Tuesday, 18 July 2017

Armagh: II

Inside Armagh (Anglican) Cathedral, the staff pointed out the stained-glass window over the West Door, which contains the armorial bearings of principal donors during the great 1834 restoration of the building, viz.
1st Earl O'Neill KP PC; Sir Thomas Molyneux Bt; Samuel Blacker; Maxwell Close; James Wood; Elias Elsler; Thomas Keers; Roger Hall; R Livingstone; and Sir William Verner Bt MP.
Could Lord O'Neill's act of beneficence have been a form of atonement?

In 1566, Shane O'Neill ‘utterly destroyed the Cathedral by fire, lest the English should again lodge in it’.

In 1641 it again became a target for the O'Neills, when Sir Phelim O'Neill burned it.

I was made aware of an anomaly in the North-west Window, viz. an anatomical error in the glass, whereby the right leg of the boy in the central light terminates in a left foot.

From the Cathedral, I walked the very short distance ~ about one minute ~ to a little museum, Number 5 Vicars' Hill.
Vicars' Hill is a terrace of houses formerly occupied by cathedral choir-men and clergy widows. Numbers 1-4 were built by Archbishop Boulter in 1724; the rest were constructed by Archbishop Robinson.

5 Vicars’ Hill was built in 1772 as the Diocesan Registry to hold records for the Church of Ireland and Armagh diocese, its octagonal rooms contained many public as well as Church records.

While the diocesan records are no longer retained in the building, some examples are on display, with ancient coins, gems, significant prints, early Christian artefacts and other collections and curiosities from Armagh Public Library.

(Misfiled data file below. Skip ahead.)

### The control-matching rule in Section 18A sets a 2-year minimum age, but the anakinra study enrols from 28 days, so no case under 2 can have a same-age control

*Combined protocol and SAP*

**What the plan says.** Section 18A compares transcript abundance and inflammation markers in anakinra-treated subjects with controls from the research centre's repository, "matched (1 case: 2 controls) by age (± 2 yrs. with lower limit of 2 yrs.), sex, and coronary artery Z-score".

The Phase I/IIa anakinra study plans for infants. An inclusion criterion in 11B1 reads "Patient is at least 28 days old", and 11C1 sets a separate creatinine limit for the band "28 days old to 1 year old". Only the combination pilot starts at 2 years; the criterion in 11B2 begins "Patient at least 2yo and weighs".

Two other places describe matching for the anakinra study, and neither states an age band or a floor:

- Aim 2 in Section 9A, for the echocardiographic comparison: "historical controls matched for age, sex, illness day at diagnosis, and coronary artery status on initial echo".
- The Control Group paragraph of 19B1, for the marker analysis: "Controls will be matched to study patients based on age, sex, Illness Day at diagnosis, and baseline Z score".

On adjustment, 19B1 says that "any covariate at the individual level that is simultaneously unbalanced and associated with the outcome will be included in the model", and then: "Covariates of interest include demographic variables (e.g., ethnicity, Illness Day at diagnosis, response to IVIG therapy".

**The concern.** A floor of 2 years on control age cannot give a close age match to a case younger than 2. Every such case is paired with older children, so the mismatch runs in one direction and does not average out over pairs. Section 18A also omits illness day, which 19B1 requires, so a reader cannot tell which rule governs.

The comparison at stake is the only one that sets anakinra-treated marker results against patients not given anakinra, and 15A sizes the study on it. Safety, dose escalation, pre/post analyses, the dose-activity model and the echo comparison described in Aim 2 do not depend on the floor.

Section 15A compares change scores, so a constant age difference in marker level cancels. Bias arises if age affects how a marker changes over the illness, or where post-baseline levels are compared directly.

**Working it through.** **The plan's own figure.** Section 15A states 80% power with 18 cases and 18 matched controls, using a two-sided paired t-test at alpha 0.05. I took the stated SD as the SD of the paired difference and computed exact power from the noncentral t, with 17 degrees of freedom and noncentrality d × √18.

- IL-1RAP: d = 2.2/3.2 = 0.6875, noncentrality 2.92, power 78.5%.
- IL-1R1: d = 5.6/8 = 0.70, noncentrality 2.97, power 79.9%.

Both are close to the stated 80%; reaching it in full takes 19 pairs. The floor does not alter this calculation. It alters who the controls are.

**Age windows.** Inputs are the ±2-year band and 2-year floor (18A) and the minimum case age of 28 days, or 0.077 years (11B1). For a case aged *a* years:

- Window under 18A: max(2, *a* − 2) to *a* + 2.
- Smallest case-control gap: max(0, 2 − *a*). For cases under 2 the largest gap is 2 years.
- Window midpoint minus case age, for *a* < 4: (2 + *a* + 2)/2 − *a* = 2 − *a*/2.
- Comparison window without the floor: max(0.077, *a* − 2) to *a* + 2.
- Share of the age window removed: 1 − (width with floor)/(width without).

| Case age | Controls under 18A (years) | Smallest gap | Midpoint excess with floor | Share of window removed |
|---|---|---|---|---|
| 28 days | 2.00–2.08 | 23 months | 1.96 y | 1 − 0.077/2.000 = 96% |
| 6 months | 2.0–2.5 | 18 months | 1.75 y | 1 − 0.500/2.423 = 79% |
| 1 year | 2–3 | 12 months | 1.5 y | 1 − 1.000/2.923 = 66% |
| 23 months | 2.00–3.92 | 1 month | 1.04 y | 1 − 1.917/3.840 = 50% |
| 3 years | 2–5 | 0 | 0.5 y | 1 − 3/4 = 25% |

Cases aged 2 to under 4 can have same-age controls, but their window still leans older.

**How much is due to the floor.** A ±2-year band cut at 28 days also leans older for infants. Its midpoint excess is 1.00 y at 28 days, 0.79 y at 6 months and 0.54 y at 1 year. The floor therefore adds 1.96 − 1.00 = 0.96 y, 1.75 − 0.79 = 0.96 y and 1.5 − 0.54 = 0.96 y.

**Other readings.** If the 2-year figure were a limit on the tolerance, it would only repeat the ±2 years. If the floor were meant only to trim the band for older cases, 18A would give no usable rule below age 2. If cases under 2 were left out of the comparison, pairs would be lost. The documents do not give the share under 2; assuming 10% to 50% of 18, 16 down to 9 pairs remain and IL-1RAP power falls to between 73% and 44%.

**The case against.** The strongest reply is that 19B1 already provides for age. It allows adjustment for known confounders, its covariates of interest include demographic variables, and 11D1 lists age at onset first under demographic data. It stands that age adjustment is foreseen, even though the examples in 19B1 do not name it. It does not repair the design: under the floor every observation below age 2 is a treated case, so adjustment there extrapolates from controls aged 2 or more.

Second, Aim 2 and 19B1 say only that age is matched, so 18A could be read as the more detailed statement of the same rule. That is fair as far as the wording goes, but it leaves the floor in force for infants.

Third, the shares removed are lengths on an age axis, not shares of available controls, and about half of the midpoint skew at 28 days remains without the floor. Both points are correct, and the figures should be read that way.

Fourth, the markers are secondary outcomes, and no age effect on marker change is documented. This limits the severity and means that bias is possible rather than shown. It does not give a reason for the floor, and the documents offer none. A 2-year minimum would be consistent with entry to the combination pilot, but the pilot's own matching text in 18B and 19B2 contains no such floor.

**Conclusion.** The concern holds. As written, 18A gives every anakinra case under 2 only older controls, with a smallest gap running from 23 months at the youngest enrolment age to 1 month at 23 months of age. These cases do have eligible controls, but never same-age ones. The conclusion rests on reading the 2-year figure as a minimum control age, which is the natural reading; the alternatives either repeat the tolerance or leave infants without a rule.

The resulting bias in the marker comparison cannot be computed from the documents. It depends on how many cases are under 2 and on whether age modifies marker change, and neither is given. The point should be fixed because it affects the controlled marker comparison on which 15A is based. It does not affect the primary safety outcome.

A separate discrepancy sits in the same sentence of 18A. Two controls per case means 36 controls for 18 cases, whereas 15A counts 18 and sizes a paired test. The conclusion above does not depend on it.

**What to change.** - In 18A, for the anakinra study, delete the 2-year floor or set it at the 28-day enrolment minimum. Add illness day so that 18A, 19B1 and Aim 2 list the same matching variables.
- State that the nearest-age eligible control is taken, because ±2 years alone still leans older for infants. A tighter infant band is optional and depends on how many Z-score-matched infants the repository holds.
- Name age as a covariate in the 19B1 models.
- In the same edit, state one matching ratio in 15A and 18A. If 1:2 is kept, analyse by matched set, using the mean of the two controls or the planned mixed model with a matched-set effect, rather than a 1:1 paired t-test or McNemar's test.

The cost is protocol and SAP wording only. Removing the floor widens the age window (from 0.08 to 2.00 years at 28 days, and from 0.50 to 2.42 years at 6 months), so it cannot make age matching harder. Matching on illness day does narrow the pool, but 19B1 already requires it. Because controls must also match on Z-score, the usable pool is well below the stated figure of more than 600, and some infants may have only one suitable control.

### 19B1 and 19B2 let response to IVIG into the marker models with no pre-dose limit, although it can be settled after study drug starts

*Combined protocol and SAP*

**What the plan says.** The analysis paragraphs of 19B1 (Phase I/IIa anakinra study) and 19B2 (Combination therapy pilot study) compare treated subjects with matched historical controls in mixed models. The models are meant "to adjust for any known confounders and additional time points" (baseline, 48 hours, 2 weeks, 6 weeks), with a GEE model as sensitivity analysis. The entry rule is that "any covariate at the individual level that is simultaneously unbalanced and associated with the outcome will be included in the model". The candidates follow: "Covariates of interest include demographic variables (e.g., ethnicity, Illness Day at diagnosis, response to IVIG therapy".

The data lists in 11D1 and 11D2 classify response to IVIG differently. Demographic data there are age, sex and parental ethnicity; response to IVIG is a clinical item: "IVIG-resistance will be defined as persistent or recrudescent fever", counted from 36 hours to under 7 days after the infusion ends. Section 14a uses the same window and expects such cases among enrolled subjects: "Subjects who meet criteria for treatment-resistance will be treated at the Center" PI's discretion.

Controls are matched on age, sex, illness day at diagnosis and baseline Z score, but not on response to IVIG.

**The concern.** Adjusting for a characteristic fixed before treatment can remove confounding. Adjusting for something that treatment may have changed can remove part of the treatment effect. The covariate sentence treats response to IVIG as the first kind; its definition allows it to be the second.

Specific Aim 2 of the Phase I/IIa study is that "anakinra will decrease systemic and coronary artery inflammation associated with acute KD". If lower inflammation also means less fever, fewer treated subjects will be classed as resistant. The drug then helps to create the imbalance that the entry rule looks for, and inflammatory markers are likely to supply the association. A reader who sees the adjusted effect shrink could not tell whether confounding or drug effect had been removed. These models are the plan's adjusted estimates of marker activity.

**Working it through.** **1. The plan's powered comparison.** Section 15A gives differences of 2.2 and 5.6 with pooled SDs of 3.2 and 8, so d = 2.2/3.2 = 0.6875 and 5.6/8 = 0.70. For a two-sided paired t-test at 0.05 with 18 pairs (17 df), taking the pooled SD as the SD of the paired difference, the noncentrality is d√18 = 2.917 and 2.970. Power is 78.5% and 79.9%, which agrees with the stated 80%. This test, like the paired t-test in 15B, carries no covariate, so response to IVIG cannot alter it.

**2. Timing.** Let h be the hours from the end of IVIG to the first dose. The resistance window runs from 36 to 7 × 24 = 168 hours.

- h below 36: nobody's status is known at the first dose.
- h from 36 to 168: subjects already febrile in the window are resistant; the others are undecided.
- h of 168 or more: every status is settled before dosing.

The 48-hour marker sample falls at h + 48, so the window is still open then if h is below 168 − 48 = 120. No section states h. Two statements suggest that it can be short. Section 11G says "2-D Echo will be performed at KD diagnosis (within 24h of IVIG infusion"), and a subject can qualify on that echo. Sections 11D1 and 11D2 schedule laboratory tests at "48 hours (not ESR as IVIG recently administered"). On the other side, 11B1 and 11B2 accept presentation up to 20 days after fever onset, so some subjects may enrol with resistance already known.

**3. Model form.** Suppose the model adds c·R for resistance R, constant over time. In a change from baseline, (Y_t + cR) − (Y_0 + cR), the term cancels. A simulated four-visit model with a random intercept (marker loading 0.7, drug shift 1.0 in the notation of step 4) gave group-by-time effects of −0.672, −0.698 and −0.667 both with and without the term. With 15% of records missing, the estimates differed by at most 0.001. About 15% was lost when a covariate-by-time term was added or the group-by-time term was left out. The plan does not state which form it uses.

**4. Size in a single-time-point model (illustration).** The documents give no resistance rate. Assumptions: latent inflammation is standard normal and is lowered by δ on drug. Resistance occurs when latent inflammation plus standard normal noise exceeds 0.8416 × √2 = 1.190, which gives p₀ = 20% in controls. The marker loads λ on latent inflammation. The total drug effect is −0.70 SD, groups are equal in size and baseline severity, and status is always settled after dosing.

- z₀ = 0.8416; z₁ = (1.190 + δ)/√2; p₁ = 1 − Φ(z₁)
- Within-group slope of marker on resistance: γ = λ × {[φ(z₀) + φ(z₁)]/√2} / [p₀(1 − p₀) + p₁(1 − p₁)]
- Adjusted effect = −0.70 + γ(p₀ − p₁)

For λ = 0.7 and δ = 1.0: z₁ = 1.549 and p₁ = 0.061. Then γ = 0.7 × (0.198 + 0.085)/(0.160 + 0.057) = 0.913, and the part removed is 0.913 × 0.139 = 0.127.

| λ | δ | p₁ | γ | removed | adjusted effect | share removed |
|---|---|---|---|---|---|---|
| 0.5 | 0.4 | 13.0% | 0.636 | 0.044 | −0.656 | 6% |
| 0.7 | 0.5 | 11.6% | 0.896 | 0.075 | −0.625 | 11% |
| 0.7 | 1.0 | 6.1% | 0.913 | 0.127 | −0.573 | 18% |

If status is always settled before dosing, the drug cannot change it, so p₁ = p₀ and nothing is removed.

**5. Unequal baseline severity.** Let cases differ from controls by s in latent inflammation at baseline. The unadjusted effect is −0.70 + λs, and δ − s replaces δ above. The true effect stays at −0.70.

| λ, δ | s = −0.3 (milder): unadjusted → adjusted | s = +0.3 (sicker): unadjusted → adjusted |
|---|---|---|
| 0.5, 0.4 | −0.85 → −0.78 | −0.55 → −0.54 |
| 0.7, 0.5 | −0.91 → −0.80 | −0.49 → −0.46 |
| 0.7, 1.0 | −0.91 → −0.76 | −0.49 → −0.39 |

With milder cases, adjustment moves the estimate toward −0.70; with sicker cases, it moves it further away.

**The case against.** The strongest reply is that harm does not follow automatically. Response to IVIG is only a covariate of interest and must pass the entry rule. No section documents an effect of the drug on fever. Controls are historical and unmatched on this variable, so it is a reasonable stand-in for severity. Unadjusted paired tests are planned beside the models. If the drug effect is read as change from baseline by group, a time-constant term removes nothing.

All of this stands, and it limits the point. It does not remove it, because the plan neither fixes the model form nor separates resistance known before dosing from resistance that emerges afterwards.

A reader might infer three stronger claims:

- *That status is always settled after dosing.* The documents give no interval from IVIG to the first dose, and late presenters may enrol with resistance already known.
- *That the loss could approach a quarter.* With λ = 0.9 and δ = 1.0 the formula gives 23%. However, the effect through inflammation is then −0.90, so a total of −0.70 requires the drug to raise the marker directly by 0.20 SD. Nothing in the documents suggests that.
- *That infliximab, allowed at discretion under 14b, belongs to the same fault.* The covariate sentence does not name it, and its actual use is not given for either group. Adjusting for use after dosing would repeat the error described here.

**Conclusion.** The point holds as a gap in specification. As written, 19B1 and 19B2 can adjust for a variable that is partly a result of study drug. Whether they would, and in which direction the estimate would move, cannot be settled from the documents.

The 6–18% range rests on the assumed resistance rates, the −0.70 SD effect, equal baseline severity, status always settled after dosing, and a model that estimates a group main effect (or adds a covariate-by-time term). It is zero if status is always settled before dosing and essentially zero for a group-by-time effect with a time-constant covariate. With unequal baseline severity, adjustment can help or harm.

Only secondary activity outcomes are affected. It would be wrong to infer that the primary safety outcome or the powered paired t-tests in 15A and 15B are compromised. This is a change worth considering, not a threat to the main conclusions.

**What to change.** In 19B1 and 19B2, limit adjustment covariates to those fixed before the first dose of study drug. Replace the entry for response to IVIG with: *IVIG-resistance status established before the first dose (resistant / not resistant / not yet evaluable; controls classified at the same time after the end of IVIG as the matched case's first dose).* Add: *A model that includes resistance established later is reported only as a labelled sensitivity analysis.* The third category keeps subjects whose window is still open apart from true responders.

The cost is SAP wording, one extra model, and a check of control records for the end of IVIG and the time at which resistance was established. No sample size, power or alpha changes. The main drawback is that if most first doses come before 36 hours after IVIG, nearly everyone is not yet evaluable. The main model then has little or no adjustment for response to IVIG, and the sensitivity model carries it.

The deceptively large building, which resembles a modest dwelling from the outside, has a fascinating interior and retains many of its original features.
I enjoyed a lengthy chat with the curator, reminiscing about such Primates as Archbishop Simms, the last prelate to reside at Armagh Palace.

Rather conveniently, when the museum closed at 1pm, I walked next door to number 4, a charming little restaurant and tearoom called One Eighty on the Hill.

On perusal of the menu, I opted for the smoked salmon Caesar salad and a pot of tea.

The young staff here were lovely ~ most attentive and courteous.

Whilst waiting, the noble eye found itself gazing upwards, to the quirky crockery light fitting.


My salad was very good.

The tea arrived in an enormous pot, which must have held about two pints.

I actually had trouble lifting it with one hand, having to support the weight by placing a few fingers on the spout!

Having spent a delightful forty minutes at One Eighty on the Hill, I ventured out into the sunshine and ambled down the hill, past Church House and the Library.

Armagh Public Library, the oldest library in Northern Ireland, was founded in 1771 by Primate Robinson as part of his plans to establish a university and to improve Armagh City.

The 1773 ‘Act for settling and preserving the Publick Library in Armagh for ever’ established the Library and its name.

First published in May, 2013.

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